How Long to Fix a Mortgage For

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Author: Samuel Beckingham
Updated: Dec 13, 2023
4 minutes read

Interest rates have been all over the place, remaining at elevated levels ever since the markets were spooked in the mini-budget and the Bank Rate was hiked 14 consecutive times. More often than not, households were locked into one of two choices: a two year or five year fixed rate. Variable mortgages have also been on offer.

Interest Highs

At their height, the average two year fixed rate mortgage was at 6.86% in the summer, with five year ones only slightly behind at 6.37%. The choice consumers felt was either being tied into a high priced deal for longer to protect from even high prices later down the line, or to get a high priced deal for the short term and hope rates fell by the time it came to an end.

Now that inflation has fallen and the Bank of England is holding interest rates steady, lenders have begun to lower their rates. At the start of December, the average five year deal came in at 5.26%, with two year deals at 5.77%. While these are lower than the heights in summer, prices remain elevated from averages in 2021, which were about 2.5%.

Fix for Longer?

The main trouble with a fixed deal is that you never know if rates are going to become more beneficial soon after signing. This is why some longer term deals are available, but not all lenders offer them. 5 or 10 year fixes can offer much better rates, but if you’re purchasing your first home, you’d need a bigger deposit to get more beneficial rates.

There is anticipation in the market that rates are going to fall even further, but this isn’t going to be welcome news for the millions of people whose mortgage deals are coming to an end imminently. For now, they will have to settle for either two or five year fixed mortgages at whichever rates are most beneficial at the time.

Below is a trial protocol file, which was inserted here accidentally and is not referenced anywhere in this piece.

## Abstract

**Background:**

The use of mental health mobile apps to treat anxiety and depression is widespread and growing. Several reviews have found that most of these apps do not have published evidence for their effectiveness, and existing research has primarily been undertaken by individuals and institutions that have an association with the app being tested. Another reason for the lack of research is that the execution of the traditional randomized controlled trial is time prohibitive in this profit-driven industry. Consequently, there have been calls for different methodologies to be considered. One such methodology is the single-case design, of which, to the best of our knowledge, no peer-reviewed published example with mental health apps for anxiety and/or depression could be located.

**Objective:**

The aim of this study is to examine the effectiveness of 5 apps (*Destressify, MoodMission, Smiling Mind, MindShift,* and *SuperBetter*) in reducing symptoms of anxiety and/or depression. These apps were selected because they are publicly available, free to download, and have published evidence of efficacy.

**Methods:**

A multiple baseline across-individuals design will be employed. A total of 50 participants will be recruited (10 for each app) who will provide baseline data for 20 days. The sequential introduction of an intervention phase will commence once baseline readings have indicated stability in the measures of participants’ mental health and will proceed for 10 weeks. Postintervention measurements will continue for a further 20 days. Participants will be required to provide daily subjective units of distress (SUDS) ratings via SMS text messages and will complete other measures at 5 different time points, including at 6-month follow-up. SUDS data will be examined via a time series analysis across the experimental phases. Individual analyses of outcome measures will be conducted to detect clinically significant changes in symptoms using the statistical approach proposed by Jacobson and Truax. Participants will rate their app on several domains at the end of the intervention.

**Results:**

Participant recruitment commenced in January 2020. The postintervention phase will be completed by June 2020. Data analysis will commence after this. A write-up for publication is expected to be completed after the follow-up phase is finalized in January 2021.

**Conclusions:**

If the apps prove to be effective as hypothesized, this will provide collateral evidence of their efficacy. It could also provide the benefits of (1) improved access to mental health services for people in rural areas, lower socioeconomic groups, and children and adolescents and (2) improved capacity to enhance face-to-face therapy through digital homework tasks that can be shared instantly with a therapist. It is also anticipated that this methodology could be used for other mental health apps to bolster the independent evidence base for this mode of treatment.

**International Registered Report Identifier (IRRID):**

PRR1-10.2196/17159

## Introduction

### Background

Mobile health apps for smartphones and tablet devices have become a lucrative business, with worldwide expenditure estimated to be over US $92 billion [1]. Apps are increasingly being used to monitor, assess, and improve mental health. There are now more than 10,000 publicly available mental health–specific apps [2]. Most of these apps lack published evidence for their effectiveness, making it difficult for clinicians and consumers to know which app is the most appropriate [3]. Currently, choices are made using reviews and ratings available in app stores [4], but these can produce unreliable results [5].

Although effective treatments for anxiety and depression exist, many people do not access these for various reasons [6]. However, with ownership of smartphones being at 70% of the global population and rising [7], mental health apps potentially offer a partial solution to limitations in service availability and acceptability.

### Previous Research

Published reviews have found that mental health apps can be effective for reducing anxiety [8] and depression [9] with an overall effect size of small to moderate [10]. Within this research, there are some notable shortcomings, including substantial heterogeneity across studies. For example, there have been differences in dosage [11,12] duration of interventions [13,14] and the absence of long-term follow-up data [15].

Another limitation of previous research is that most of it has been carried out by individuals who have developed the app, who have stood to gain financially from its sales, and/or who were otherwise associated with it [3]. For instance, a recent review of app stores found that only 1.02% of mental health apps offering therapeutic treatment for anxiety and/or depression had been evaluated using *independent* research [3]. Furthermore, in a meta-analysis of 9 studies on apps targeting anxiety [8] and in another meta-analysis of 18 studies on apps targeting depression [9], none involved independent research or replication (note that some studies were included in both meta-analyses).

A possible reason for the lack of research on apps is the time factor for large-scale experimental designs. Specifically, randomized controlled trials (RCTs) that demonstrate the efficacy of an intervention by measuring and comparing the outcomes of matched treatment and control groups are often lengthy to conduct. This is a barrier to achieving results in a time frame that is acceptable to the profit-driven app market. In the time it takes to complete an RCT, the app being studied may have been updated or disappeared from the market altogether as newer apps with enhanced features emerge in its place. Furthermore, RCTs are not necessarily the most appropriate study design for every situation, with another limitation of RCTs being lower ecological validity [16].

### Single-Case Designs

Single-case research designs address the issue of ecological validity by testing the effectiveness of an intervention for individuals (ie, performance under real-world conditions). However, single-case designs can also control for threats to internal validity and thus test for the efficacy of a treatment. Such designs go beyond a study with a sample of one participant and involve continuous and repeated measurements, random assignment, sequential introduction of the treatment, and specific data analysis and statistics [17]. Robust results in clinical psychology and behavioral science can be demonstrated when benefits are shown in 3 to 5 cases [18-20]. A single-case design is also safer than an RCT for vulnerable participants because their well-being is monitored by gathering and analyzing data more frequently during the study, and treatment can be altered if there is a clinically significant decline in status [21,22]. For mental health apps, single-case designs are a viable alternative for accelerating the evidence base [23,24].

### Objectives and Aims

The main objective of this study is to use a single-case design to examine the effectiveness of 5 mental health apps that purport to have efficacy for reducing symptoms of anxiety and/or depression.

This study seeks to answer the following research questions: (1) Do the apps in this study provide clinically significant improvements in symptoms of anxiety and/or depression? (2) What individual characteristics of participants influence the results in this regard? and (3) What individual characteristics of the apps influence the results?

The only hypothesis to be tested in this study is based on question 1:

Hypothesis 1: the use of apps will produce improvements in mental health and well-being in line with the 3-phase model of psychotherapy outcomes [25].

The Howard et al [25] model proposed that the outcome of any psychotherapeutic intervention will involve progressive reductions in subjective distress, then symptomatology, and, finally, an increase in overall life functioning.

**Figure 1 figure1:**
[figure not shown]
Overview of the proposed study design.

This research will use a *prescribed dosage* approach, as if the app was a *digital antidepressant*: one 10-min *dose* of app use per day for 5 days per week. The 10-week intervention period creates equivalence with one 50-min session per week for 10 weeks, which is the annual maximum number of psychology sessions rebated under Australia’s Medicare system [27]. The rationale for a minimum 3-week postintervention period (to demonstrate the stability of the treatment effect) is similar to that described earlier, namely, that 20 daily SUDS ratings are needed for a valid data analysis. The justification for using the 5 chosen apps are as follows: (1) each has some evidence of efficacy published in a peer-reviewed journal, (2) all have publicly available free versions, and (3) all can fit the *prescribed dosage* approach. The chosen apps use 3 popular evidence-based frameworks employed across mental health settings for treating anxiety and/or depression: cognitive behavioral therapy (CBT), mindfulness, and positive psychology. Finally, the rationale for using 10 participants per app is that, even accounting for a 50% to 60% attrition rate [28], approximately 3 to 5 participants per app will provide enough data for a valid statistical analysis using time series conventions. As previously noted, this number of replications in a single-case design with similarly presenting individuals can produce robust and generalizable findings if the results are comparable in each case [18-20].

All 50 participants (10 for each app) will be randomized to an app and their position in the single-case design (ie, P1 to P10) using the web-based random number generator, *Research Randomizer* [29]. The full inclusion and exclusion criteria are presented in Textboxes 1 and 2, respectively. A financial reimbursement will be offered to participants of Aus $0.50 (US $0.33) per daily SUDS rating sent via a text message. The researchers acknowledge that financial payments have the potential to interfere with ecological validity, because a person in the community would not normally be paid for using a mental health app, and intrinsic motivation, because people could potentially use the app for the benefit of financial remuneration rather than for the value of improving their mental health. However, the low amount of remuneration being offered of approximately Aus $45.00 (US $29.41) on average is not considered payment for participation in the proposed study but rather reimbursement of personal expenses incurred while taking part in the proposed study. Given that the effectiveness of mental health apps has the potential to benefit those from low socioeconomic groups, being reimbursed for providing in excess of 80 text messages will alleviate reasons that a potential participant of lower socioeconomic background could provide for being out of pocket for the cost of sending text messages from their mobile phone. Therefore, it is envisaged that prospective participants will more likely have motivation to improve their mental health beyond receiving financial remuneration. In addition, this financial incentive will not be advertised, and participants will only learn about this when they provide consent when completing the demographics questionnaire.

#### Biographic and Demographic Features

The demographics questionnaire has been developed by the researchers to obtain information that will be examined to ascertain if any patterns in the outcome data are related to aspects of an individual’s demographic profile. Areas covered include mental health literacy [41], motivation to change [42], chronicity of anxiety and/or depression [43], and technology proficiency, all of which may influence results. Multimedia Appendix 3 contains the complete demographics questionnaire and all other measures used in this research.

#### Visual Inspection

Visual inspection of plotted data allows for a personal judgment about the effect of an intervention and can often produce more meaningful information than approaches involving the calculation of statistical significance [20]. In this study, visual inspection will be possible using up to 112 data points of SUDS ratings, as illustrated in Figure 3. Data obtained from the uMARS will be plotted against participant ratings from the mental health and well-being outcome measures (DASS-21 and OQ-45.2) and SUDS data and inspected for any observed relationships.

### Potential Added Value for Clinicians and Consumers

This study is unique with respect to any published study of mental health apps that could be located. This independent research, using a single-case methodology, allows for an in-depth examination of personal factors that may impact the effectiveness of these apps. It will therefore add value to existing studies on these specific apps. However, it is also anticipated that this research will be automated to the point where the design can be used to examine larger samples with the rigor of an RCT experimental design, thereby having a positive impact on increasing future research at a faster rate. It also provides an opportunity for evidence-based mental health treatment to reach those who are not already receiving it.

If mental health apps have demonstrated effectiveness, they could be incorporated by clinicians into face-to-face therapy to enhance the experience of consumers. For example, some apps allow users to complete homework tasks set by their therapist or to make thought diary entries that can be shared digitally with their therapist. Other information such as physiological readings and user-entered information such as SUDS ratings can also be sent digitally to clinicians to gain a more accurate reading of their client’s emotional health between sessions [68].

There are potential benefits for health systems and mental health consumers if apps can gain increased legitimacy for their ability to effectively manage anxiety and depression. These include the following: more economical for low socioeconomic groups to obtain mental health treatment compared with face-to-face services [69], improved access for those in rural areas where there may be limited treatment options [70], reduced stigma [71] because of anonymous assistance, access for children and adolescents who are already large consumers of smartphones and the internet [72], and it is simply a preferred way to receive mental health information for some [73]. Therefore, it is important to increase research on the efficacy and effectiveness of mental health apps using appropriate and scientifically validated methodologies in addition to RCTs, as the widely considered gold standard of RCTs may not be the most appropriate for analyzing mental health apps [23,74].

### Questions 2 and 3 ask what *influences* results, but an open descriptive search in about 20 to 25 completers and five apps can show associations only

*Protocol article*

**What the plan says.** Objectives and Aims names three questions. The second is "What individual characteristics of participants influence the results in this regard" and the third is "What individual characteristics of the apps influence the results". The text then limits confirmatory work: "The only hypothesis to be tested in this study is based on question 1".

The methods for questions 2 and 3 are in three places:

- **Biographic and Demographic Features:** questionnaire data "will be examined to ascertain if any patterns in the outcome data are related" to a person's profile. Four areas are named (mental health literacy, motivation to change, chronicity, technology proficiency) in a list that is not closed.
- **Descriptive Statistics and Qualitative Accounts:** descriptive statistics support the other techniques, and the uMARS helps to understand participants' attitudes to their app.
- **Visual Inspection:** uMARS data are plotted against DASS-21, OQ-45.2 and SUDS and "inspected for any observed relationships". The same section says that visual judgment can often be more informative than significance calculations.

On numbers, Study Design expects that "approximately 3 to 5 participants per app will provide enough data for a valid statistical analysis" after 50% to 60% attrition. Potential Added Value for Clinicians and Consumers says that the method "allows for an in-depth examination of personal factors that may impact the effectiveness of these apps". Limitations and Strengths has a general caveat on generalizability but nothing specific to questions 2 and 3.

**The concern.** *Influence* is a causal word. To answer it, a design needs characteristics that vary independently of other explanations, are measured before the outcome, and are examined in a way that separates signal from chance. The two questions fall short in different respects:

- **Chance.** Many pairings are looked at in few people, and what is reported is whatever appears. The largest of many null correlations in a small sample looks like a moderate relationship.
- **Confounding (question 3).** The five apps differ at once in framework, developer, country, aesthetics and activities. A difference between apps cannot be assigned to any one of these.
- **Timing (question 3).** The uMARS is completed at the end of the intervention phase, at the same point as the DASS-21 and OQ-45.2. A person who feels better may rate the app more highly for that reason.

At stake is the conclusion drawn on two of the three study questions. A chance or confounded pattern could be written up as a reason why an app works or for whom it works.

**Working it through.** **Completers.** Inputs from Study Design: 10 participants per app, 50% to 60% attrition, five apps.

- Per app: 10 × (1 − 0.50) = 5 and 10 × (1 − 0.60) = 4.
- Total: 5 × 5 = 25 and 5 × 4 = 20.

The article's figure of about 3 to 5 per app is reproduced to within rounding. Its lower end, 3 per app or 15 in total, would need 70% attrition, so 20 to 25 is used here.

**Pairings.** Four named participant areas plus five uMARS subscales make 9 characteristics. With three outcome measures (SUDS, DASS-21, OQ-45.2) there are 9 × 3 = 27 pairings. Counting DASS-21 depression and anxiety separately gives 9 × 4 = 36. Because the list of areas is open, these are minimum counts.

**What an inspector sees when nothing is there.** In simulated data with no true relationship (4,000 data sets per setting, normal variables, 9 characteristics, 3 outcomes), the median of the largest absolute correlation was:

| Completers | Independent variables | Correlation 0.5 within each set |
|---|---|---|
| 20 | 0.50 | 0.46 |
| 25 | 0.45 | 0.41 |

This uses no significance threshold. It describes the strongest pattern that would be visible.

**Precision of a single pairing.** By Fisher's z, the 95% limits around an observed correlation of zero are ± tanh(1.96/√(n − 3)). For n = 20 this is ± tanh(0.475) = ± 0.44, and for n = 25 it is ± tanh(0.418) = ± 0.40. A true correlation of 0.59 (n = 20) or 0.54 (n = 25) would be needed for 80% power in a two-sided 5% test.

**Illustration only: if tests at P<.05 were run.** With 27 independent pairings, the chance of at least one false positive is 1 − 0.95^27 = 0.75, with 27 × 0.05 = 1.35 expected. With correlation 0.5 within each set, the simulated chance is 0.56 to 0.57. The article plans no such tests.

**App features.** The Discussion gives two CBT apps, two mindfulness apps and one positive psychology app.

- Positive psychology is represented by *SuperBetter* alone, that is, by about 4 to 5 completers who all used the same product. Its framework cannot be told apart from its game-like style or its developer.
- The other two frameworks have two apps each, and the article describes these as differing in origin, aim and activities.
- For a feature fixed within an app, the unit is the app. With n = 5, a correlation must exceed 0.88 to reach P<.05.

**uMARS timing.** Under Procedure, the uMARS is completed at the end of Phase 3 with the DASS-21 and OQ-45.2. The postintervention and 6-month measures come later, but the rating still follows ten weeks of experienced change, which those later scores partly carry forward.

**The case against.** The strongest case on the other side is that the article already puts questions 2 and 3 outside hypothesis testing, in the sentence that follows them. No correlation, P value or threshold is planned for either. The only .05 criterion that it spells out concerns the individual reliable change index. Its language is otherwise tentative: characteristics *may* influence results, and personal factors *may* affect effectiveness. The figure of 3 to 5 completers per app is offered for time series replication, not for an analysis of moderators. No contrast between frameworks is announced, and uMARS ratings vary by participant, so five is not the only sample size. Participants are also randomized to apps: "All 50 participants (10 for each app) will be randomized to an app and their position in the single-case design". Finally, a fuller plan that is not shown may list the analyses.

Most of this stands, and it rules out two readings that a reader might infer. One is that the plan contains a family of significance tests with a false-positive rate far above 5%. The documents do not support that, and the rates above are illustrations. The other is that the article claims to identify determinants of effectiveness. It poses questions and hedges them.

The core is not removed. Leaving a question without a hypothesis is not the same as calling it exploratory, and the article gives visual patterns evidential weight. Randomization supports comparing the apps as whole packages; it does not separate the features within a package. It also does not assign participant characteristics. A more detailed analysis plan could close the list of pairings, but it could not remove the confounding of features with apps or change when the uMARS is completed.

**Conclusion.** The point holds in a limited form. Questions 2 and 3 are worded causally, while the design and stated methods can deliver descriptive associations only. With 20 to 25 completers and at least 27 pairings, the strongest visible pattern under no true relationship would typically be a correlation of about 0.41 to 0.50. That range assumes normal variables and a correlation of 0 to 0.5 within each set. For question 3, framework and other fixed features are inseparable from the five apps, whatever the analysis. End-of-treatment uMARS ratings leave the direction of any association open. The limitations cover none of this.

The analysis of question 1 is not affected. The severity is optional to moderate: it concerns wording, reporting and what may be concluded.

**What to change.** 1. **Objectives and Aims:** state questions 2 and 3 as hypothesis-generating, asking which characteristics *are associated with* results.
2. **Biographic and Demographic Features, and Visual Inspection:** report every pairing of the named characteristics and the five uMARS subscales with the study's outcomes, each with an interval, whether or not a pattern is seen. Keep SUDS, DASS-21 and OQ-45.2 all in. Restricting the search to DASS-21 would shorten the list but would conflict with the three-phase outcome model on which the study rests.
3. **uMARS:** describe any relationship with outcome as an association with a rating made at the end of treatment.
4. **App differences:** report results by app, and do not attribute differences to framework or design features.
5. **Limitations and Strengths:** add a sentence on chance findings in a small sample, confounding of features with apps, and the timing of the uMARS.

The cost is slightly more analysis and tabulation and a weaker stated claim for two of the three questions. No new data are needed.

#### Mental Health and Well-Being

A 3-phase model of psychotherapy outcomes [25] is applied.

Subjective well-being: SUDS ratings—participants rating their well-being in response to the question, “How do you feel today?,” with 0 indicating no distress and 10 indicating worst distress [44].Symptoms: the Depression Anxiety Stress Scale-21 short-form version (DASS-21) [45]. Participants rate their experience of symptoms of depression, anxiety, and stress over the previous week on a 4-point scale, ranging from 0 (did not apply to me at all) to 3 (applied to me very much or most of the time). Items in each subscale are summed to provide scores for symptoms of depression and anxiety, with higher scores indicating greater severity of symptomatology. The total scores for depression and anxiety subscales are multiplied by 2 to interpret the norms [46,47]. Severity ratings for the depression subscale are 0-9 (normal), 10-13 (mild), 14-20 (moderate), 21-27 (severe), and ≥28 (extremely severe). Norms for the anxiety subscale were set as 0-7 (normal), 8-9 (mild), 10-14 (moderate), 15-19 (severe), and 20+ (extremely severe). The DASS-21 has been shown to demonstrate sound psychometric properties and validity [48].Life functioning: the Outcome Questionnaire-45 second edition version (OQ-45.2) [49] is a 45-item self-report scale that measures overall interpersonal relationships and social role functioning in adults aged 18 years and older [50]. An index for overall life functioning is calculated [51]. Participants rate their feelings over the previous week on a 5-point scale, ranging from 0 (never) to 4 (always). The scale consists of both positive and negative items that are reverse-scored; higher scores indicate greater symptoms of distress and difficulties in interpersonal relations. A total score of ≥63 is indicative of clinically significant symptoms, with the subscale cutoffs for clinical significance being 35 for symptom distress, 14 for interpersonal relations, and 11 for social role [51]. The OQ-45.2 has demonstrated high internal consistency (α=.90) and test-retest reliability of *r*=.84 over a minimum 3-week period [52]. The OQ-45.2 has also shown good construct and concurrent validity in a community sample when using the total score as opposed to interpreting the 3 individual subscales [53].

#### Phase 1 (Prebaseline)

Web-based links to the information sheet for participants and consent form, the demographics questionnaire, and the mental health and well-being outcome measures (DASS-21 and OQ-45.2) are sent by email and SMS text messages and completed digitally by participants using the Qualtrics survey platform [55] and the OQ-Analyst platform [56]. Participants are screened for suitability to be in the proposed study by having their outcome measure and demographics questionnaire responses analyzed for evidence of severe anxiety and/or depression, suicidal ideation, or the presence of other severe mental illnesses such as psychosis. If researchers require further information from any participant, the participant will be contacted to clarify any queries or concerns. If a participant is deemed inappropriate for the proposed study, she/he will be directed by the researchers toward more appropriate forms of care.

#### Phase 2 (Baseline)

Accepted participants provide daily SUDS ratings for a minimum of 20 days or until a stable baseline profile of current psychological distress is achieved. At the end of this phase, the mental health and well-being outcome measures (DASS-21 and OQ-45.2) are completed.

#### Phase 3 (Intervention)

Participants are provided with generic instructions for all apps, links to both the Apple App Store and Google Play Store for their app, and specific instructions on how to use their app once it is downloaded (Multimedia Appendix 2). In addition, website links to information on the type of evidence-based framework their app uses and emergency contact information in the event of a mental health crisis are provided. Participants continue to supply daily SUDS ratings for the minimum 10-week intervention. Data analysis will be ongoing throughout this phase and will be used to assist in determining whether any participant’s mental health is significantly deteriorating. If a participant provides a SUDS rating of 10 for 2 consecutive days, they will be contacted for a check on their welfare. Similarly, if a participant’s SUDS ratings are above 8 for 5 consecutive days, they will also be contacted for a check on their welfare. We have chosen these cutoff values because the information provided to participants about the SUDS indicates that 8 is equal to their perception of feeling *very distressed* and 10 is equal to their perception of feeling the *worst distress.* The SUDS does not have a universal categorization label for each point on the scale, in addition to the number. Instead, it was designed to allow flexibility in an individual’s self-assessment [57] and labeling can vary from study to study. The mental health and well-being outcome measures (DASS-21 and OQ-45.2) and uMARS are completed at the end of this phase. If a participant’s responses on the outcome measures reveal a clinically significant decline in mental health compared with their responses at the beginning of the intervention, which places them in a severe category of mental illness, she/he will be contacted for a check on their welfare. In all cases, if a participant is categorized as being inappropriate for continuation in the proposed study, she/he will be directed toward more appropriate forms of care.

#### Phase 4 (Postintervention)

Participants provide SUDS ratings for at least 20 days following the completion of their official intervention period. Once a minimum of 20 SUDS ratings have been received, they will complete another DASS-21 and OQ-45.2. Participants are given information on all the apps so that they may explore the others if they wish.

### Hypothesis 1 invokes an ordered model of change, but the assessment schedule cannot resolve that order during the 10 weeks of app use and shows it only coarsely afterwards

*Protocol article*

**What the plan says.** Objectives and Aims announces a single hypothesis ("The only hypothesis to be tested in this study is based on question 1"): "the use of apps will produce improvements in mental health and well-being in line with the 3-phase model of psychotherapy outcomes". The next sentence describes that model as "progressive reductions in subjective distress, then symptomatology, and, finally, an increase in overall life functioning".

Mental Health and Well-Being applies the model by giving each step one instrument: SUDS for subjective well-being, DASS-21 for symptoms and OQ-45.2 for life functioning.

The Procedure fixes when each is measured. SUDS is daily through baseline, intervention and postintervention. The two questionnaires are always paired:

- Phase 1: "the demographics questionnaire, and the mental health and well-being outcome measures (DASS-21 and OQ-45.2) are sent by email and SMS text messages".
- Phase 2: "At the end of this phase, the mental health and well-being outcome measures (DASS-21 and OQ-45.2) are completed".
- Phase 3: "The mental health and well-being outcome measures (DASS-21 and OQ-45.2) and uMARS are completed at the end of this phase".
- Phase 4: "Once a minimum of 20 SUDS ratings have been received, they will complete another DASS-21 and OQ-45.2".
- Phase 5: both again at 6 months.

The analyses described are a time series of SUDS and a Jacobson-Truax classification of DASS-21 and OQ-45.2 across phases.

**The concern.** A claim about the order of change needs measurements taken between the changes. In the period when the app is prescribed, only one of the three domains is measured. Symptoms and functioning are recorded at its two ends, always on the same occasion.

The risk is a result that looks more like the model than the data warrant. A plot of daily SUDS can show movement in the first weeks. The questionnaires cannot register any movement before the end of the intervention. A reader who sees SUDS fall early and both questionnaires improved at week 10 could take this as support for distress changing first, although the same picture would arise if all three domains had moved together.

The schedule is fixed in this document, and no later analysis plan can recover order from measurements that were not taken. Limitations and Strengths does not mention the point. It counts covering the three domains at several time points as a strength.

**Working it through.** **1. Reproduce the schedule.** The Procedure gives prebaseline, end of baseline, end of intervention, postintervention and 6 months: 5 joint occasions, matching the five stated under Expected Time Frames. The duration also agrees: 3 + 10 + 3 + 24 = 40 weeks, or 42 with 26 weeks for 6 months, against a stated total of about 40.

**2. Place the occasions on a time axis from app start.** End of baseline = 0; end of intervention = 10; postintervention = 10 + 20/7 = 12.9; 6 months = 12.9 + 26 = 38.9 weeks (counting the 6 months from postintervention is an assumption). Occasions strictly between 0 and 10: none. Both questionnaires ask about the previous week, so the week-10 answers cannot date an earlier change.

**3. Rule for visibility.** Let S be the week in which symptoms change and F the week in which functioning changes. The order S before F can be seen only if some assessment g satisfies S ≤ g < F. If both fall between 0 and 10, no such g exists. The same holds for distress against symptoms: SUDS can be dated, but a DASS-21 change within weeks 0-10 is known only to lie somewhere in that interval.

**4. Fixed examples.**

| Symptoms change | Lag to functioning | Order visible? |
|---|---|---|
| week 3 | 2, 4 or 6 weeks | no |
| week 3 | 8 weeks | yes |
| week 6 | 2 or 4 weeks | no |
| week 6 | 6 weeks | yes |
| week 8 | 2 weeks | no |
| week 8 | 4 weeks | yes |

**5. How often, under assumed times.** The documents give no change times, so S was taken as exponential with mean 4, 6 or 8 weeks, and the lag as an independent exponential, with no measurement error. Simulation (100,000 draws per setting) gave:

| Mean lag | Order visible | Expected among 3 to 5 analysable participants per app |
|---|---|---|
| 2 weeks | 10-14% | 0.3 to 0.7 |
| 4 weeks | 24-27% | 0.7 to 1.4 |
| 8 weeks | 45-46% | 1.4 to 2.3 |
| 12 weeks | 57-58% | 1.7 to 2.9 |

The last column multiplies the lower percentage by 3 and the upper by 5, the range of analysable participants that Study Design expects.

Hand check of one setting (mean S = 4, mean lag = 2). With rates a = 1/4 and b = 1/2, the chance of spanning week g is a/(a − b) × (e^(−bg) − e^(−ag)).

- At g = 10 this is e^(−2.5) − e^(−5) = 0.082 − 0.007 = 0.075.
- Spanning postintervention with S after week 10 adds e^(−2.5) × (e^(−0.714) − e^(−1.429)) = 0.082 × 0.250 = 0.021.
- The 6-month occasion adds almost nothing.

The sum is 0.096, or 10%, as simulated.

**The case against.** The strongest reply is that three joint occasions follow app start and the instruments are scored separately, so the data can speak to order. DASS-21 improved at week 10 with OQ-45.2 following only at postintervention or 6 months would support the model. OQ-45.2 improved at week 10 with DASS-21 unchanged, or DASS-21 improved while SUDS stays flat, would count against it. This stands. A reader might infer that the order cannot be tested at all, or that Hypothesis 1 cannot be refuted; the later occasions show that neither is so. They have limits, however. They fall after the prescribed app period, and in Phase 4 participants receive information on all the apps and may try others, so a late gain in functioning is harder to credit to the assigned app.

Banks and lenders tend to predict where the base rate is going to move to, which brings down offerings on the market. Rather than worrying where the base rate is sitting, rely on what the banks are offering instead, and the signs point to a downward trend. The only issue with this view is that there is always the potential for rates to go up again.

The Most Popular Deals

Two Years on Top

Historically, five year fixes were the most popular option for mortgages. It now seems that more people have opted for two year fixes instead to swallow a short term increase, hoping that rates will have dropped by the time these finish. There is also data to suggest tracker mortgages have increased as well, purely because they don’t feature early repayment charges.

Variable Rate

Being on a variable rate could be grounds to make a switch. Similarly, just because a fixed term is coming to an end, you don’t have to stay on the variable rate that’s automatically offered. Compare what you can get with your current supplier to what’s available on the market.

Tracker mortgages, which change price based on what the market is doing, offer flexibility. For those wanting to benefit, they can see payments lower as time goes by. The only downside is that if the Bank Rate goes back up, so will their payments.

Do What’s Right for You

The main thing is, it really depends on your circumstances. If you’re looking to stay in your current home, you can find the best deal by seeing what your current supplier offers. On the other hand, thoughts about moving will pull doubt into the equation as not all mortgages will be transferable. Don’t get tied into a long term mortgage if you’re thinking of uprooting and going elsewhere.

As with all financial decisions, you should consult a mortgage broker and independent financial advice before making a decision.